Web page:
Mama Cass of Hit '60s Band Mamas & Papas Did Not Die from a Ham Sandwich: What Really Happened
"The ham sandwich went worldwide," writer Sue Cameron tells PEOPLE. "Many people don't realize that it's not even true"
The last time Sue Cameron saw her friend, The Mamas & the Papas singer Cass Elliot, it was a beautiful summer night in late July 1974 and the two had dinner at Mr. Chow in Beverly Hills. "It was the night before she was flying to London to open her solo concert series at the Palladium," the writer tells PEOPLE. "We cruised along Mulholland Drive in her electric blue Cadillac. 'Monday, Monday' came on the radio and she sang along. She was so happy. She had really made it."
A few days later, on July 29, Cameron heard the news that Elliot had died at age 32. She immediately called the number of her apartment in London. "Her manager Allan Carr picked up the phone and he was hysterical. Allan said, 'You've got to tell them that she died choking on a ham sandwich. You must go to your typewriter and write that. There's a half of a ham sandwich on her nightstand.'"
"I didn't ask any questions," says Cameron, then a columnist at The Hollywood Reporter, who later wrote the story behind the story in her 2018 book Hollywood Secrets and Scandals. "I knew she didn't choke on a ham sandwich. I didn't believe Allan but I thought just do it because something was wrong."
"The ham sandwich went worldwide," Cameron tells PEOPLE. "Many people don't realize that it's not even true. Even though I have said — and written — it's not true, it still goes on. I never thought it would last as long as it has."
A few days after the singer's death, Cameron met Carr and the two grieved for their friend. "We held each other and cried and cried," she says. "He said, 'Thank you for writing that, I was trying to save her reputation.' It was a horrible loss."
An autopsy revealed Elliot had died of a heart attack. No drugs were found in her system. But in the years after she died, more was revealed about the singer's substance abuse, as well as the crash diets she sometimes underwent before an appearance, that may have weakened her heart.
"Afterwards people who had been around her would say, 'You mean you didn't know?'" says Cameron. "But I never saw any drugs. I was so straight-laced, that people, even if they did drugs, didn't do them around me."
On the day Elliot died, Cameron wrote her obituary and then rushed to the singer's house.
"The gates were open. The front door was unlocked. I just went there to protect anything because sometimes on the day a famous person dies, people try to get into the house. Something in my head told me to go upstairs. Why lie about a ham sandwich? So I went up to her bedroom and looked in the cabinets and it was completely cleaned out," Cameron says.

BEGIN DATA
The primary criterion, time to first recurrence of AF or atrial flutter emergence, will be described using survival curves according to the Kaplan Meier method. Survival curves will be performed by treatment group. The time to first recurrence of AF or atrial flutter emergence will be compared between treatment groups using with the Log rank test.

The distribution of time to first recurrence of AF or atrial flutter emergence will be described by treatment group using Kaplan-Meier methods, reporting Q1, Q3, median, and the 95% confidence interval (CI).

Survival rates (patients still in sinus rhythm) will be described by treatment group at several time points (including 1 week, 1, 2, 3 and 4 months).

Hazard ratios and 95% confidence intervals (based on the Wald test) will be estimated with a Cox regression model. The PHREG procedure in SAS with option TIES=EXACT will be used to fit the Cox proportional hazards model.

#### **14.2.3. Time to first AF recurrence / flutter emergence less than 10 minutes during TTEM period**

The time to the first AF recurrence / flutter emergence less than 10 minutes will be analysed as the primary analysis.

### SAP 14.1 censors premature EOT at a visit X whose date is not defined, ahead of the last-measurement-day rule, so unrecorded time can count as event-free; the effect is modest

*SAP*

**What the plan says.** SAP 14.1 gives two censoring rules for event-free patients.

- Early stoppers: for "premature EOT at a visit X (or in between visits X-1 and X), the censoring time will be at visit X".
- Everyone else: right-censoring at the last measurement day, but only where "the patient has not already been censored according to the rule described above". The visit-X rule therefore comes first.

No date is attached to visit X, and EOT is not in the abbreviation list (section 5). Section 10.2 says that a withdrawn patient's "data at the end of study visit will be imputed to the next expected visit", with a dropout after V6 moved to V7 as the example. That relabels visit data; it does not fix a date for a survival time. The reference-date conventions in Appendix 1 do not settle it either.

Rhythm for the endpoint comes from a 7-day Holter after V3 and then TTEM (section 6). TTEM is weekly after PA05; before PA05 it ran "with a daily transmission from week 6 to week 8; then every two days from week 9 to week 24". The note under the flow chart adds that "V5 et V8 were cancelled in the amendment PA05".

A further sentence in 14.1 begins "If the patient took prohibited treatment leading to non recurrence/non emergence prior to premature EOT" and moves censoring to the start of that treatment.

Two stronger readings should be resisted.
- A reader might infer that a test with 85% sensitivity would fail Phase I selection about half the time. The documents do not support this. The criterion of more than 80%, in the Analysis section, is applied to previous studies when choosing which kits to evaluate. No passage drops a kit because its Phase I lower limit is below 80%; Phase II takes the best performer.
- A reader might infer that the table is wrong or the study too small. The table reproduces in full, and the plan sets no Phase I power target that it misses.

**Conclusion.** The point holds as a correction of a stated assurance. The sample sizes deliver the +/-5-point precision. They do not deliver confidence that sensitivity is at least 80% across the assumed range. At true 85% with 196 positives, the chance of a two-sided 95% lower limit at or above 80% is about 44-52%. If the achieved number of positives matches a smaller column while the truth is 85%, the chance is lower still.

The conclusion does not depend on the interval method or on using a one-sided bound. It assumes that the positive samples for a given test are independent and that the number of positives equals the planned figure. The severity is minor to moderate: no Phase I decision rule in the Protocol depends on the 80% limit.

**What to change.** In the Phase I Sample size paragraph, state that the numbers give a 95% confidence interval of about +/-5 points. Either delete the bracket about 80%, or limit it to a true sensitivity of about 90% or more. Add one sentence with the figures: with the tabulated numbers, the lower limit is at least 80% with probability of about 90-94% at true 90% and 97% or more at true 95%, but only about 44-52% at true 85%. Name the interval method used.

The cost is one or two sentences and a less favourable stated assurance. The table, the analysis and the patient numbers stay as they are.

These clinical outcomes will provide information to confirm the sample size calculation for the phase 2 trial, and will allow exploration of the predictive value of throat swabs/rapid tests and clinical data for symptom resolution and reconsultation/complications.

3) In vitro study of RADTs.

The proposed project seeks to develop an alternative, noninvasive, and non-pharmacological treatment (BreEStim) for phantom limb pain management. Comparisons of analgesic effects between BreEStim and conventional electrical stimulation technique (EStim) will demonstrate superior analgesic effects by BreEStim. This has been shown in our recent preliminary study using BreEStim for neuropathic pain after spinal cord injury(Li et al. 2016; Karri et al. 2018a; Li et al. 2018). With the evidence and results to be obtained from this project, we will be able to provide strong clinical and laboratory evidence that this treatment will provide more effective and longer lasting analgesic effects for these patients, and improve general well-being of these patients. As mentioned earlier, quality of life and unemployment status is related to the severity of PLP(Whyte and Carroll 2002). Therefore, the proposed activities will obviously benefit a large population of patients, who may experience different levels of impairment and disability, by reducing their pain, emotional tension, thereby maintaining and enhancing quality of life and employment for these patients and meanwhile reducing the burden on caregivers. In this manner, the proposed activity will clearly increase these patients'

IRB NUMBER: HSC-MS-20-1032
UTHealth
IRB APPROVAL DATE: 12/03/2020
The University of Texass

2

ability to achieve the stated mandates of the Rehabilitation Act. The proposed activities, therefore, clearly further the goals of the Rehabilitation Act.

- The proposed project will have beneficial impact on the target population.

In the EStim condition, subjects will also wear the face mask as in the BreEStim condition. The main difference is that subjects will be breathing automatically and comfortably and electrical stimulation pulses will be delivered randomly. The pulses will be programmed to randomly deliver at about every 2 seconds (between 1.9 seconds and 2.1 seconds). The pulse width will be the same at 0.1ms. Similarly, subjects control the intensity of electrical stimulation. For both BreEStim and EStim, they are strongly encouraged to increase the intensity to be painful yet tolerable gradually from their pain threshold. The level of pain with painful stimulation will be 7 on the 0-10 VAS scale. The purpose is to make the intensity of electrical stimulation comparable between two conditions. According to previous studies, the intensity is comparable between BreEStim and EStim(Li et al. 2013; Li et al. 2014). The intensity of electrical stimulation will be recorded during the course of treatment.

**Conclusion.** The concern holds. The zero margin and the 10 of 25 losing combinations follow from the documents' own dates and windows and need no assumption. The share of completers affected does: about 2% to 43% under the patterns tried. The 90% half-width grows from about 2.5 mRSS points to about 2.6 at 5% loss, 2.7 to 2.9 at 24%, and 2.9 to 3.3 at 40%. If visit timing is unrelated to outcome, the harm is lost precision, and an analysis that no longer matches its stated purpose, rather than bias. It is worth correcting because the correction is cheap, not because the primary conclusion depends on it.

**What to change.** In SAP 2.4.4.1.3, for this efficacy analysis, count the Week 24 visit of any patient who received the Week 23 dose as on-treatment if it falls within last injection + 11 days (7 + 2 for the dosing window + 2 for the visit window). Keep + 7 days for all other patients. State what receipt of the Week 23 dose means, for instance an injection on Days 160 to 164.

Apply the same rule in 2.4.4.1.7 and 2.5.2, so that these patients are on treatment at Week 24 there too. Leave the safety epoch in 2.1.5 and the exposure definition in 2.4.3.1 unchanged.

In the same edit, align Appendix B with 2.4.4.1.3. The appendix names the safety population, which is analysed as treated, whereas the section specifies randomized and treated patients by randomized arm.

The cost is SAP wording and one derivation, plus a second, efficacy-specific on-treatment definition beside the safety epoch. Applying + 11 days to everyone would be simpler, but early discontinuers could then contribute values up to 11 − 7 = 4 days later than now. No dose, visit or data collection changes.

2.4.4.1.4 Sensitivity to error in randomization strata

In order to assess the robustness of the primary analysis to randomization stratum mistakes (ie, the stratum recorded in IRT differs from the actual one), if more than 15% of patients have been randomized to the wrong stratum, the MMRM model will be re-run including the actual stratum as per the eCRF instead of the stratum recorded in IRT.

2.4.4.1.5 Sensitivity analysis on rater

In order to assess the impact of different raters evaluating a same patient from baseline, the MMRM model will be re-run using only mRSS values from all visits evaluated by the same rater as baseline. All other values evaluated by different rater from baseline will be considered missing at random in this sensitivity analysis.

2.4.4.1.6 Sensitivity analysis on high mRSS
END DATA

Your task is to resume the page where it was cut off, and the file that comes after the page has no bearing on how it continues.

"Many years later I was a guest at a party and there was a well-known model from that era [there]. Somehow the topic of Cass came up and she said, 'I was the one who was there and cleaned out the drugs.' It was odd because it was 30 years later. I must have arrived right after her."
At the time of her London concerts, Elliot was embarking on a solo career after her folk-rock group with Michelle Phillips, Dennis Doherty and John Phillips had disbanded.
Now 46 years after her death, Cameron remembers her friend as "a free spirit and very sophisticated," with whom she bonded over their shared love of musical theater. "We lived a few blocks from each other in Laurel Canyon. Joni Mitchell lived up the street. They started the whole Laurel Canyon movement. Cass and I hit it off. We'd play tennis together."
She also remembers how the cruelty about Elliot's weight pained her. "Cass was overweight and there was a lot of body shaming then but we didn't call it that," recalls Cameron. "She covered it up. She was the 'funny one.' It was horrible for her, to be thought of as 'the fat one' and Michelle [Phillips] the pretty one. People would say that to Cass' face. She had to suck it up and laugh."
On their last night together, Cameron recalls how Elliot had given her some of her personal belongings for safekeeping. "She said she didn't trust the people she had hired to live in her house. She gave me her grandmother's comforter, some of her grandmother's lace, some photos and some personal mementos. She said, 'I'll pick them up when I get back.'"
"The next thing I knew she was gone," she tells PEOPLE.
"When her daughter Owen turned 18, I gave her all her mom's things that I had kept. At one point Owen showed me Cass' diaries and she had mentioned our Mr. Chow date. That's how I will remember her. How happy she was that night. And for her talent, and her laughter and her joy."
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